Randol Contreras came of age in the South Bronx during the 1980s, a time when the community was devastated by cuts in social services, a rise in arson and abandonment, and the rise of crack-cocaine. For this riveting book, he returns to the South Bronx with a sociological eye and provides an unprecedented insider’s look at the workings of a group of Dominican drug robbers. Known on the streets as “Stickup Kids,” these men raided and brutally tortured drug dealers storing large amounts of heroin, cocaine, marijuana, and cash.
As a participant observer, Randol Contreras offers both a personal and theoretical account for the rise of the Stickup Kids and their violence. He mainly focuses on the lives of neighborhood friends, who went from being crack dealers to drug robbers once their lucrative crack market opportunities disappeared. The result is a stunning, vivid, on-the-ground ethnographic description of a drug robbery’s violence, the drug market high life, the criminal life course, and the eventual pain and suffering experienced by the casualties of the Crack Era.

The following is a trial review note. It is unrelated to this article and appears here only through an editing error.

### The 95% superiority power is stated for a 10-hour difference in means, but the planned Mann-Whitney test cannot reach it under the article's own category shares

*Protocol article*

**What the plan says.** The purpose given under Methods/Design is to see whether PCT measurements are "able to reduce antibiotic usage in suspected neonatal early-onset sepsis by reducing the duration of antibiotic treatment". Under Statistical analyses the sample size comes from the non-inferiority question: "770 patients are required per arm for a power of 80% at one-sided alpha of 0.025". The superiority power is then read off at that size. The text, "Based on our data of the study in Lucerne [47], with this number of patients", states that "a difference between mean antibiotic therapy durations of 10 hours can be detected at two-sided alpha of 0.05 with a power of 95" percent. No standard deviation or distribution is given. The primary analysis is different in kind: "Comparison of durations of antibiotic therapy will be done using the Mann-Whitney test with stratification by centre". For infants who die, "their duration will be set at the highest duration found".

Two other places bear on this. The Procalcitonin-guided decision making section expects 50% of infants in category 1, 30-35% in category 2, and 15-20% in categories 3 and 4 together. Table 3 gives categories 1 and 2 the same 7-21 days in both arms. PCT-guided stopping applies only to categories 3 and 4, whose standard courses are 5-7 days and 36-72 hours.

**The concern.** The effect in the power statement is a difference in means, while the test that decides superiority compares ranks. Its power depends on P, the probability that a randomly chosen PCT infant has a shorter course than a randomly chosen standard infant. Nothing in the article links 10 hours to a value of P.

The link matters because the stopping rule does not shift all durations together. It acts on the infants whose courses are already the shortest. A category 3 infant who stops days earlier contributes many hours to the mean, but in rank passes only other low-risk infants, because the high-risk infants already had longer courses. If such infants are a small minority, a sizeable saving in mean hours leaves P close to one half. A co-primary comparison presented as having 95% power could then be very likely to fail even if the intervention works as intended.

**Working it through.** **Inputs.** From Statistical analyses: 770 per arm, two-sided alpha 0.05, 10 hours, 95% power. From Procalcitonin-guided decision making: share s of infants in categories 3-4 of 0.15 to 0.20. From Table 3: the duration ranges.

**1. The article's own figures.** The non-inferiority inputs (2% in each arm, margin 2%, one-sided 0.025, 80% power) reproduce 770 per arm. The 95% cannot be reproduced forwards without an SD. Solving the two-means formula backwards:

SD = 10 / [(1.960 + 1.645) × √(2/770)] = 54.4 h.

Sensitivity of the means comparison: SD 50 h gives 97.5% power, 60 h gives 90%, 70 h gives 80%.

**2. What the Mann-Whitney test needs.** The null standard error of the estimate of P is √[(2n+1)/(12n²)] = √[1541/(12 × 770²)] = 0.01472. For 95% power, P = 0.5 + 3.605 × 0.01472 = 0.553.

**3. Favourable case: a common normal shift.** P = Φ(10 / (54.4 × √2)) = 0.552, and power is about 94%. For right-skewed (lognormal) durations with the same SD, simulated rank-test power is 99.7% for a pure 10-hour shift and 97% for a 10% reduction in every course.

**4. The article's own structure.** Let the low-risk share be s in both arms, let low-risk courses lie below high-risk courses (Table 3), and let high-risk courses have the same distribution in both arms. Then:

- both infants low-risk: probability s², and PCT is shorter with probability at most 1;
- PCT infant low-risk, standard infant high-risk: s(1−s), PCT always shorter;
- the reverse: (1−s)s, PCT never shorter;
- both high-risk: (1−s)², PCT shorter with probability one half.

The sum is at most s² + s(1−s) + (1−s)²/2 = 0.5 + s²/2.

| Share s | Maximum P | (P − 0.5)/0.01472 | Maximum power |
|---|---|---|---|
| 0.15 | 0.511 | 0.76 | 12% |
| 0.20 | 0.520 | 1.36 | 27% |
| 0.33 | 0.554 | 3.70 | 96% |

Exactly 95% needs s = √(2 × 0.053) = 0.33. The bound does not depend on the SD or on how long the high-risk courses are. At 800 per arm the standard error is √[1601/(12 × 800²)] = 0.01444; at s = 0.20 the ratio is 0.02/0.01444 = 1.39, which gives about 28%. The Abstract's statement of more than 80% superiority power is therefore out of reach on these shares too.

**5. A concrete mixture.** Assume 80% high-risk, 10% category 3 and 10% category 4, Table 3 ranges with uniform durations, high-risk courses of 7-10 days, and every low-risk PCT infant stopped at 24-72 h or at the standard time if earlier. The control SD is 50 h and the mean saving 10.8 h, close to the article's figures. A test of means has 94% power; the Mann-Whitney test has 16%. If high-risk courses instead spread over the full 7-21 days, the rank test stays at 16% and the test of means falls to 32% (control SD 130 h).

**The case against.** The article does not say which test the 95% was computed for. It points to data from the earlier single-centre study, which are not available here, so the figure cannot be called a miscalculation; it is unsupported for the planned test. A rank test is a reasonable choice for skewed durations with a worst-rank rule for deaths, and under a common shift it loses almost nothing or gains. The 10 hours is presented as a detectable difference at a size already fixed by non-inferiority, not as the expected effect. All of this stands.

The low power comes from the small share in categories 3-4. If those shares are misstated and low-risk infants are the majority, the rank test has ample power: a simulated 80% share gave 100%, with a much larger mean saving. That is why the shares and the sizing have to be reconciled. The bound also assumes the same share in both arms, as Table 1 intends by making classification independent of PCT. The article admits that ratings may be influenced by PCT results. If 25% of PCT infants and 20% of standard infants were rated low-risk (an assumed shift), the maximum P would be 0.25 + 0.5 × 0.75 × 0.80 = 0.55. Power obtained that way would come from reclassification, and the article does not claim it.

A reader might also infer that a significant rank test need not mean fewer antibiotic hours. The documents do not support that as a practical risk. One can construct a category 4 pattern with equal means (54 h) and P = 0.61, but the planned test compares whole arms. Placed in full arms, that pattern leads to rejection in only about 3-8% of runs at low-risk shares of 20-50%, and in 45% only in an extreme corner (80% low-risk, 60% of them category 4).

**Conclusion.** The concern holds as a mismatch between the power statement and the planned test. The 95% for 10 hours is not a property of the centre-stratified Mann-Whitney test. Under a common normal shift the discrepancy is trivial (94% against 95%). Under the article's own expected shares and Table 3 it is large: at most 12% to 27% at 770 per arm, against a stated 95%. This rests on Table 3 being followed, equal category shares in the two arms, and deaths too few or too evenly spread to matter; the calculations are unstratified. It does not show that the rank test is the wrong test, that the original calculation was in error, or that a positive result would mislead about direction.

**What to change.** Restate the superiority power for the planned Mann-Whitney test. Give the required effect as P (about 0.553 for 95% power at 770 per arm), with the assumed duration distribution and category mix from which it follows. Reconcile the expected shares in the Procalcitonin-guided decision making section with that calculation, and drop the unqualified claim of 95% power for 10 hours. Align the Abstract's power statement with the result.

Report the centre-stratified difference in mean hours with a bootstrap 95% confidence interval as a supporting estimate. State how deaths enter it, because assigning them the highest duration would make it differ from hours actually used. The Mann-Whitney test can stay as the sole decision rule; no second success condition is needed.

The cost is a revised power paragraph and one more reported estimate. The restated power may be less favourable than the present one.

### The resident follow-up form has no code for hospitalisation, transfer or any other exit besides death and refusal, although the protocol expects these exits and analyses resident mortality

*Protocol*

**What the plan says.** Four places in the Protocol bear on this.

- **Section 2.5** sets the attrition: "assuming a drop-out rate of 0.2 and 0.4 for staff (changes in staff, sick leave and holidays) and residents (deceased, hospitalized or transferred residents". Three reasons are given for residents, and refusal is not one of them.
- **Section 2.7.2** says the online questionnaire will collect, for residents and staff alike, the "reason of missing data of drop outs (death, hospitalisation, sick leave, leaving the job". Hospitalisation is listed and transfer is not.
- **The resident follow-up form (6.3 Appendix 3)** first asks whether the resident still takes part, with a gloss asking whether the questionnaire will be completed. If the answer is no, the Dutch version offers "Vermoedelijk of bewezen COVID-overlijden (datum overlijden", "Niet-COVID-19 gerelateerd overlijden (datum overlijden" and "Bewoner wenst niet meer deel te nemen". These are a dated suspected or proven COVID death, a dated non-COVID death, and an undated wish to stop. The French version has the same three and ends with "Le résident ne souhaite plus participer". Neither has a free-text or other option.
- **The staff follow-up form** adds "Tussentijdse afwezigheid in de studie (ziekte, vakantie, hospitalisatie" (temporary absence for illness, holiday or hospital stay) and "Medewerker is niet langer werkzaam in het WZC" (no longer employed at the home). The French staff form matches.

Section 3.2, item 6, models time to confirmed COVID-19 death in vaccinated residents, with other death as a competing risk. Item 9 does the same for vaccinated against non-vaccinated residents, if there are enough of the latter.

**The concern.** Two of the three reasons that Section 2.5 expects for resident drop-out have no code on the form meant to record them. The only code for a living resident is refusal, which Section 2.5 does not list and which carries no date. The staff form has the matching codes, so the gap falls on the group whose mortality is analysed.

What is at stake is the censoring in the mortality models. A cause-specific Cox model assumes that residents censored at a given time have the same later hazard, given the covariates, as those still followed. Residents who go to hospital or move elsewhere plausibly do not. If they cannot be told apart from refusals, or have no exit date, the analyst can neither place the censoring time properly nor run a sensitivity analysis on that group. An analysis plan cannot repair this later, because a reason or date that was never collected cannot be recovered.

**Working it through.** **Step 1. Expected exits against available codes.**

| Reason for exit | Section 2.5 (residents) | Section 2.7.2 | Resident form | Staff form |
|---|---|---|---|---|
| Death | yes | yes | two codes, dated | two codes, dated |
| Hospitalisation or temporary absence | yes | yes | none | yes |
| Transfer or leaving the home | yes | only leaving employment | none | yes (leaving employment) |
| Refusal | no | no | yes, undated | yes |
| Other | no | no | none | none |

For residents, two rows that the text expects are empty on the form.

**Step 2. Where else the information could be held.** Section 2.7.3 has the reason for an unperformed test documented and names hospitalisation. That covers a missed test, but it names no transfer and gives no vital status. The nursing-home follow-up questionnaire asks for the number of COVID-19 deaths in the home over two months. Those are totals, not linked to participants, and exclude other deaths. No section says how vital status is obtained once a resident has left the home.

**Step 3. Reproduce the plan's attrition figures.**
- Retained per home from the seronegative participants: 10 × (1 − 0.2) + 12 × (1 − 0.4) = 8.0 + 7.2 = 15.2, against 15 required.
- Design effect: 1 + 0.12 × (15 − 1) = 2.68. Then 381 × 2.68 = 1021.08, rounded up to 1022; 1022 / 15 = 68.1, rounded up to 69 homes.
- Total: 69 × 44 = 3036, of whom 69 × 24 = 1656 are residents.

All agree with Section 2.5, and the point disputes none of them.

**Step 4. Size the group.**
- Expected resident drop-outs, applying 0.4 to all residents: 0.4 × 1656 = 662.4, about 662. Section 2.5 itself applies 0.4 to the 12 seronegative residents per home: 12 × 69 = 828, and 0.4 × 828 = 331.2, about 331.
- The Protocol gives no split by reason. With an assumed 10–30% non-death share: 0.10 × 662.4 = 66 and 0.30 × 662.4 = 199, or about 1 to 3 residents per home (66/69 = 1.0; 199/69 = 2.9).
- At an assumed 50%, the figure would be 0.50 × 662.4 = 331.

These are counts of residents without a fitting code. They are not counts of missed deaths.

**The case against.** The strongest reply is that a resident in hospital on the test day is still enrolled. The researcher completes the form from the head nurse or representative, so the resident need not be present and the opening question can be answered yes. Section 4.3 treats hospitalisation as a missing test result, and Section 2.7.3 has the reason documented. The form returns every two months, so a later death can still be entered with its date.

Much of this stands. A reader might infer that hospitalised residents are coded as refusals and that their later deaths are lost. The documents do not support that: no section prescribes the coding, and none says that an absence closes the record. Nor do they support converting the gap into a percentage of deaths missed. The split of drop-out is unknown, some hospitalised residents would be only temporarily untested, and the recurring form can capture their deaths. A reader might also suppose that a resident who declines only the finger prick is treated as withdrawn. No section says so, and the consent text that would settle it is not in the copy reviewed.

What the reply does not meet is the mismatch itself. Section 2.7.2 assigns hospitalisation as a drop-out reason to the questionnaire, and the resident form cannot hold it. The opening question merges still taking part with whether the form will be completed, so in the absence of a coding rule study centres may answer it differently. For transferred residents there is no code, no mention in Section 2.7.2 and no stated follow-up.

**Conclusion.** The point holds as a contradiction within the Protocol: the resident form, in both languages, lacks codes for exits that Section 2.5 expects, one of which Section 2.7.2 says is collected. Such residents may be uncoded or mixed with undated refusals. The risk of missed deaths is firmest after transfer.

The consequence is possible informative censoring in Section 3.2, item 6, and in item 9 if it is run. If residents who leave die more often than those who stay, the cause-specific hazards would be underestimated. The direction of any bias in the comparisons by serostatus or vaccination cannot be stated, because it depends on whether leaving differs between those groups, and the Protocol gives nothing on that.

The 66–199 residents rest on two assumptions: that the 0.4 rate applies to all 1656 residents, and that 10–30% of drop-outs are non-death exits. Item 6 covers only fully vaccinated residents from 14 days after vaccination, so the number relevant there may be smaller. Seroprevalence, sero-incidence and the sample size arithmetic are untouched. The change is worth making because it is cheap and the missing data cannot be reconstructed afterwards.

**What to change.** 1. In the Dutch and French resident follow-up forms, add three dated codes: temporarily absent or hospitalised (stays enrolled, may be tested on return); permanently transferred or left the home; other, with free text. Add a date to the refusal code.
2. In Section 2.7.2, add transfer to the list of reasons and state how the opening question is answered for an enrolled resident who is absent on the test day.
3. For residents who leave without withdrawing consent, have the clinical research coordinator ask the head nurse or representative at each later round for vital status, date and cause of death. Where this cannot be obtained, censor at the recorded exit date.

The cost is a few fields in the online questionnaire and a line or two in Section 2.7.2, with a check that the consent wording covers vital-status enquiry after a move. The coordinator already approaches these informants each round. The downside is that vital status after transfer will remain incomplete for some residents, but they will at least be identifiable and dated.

Provocative and eye-opening, The Stickup Kids urges us to explore the ravages of the drug trade through weaving history, biography, social structure, and drug market forces. It offers a revelatory explanation for drug market violence by masterfully uncovering the hidden social forces that produce violent and self-destructive individuals. Part memoir, part penetrating analysis, this book is engaging, personal, deeply informed, and entirely absorbing.
The Stickup Kids Race, Drugs, Violence, and the American Dream
The Rise of the South Bronx and Crack
The Bronx is a land of steep hills, green parks, and elegant architecture. The borough is slightly smaller in square mileage than Boston, but with over 1.3 million residents, it has almost two and half times its population. Still, it is only New York City's fourth most populated borough, coming ahead of just Staten Island.1 The Bronx is also the only borough attached to the mainland; Manhattan, Brooklyn, Queens, Staten Island-water separates them all. The land borders Long Island Sound to the east, the East River to the southeast, the Harlem River to the west, and the county of Westchester, a wealthy neighbor, to the north.
The natural landscape is beautiful, with parkland covering nearly a quarter of the borough.2 These parks offer shady trees, green grass, athletic fields, and colorful playgrounds, all for pleasant mornings, evenings, and afternoons. On streets outside the parks stand butter-colored art deco buildings, a signature of curves and arches that soften the Bronx sky. These elegant buildings have housed residents from all over the world; in their early years, from Europe, and later, from Africa, the Caribbean, and Latin America.3